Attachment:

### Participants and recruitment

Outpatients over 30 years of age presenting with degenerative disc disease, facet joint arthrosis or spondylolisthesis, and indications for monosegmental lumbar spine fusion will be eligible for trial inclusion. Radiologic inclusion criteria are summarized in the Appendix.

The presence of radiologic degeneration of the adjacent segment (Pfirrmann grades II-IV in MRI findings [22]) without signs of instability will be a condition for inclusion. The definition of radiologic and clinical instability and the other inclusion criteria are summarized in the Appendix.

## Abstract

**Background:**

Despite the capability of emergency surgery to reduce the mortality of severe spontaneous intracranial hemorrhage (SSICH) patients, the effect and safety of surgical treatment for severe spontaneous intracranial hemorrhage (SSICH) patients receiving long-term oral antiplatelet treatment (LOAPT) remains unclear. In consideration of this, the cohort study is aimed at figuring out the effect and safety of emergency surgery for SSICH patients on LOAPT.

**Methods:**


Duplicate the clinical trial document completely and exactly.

### Participants and recruitment

Outpatients over 30 years of age presenting with degenerative disc disease, facet joint arthrosis or spondylolisthesis, and indications for monosegmental lumbar spine fusion will be eligible for trial inclusion. Radiologic inclusion criteria are summarized in the Appendix.

The presence of radiologic degeneration of the adjacent segment (Pfirrmann grades II-IV in MRI findings [22]) without signs of instability will be a condition for inclusion. The definition of radiologic and clinical instability and the other inclusion criteria are summarized in the Appendix.

## Abstract

**Background:**

Despite the capability of emergency surgery to reduce the mortality of severe spontaneous intracranial hemorrhage (SSICH) patients, the effect and safety of surgical treatment for severe spontaneous intracranial hemorrhage (SSICH) patients receiving long-term oral antiplatelet treatment (LOAPT) remains unclear. In consideration of this, the cohort study is aimed at figuring out the effect and safety of emergency surgery for SSICH patients on LOAPT.

**Methods:**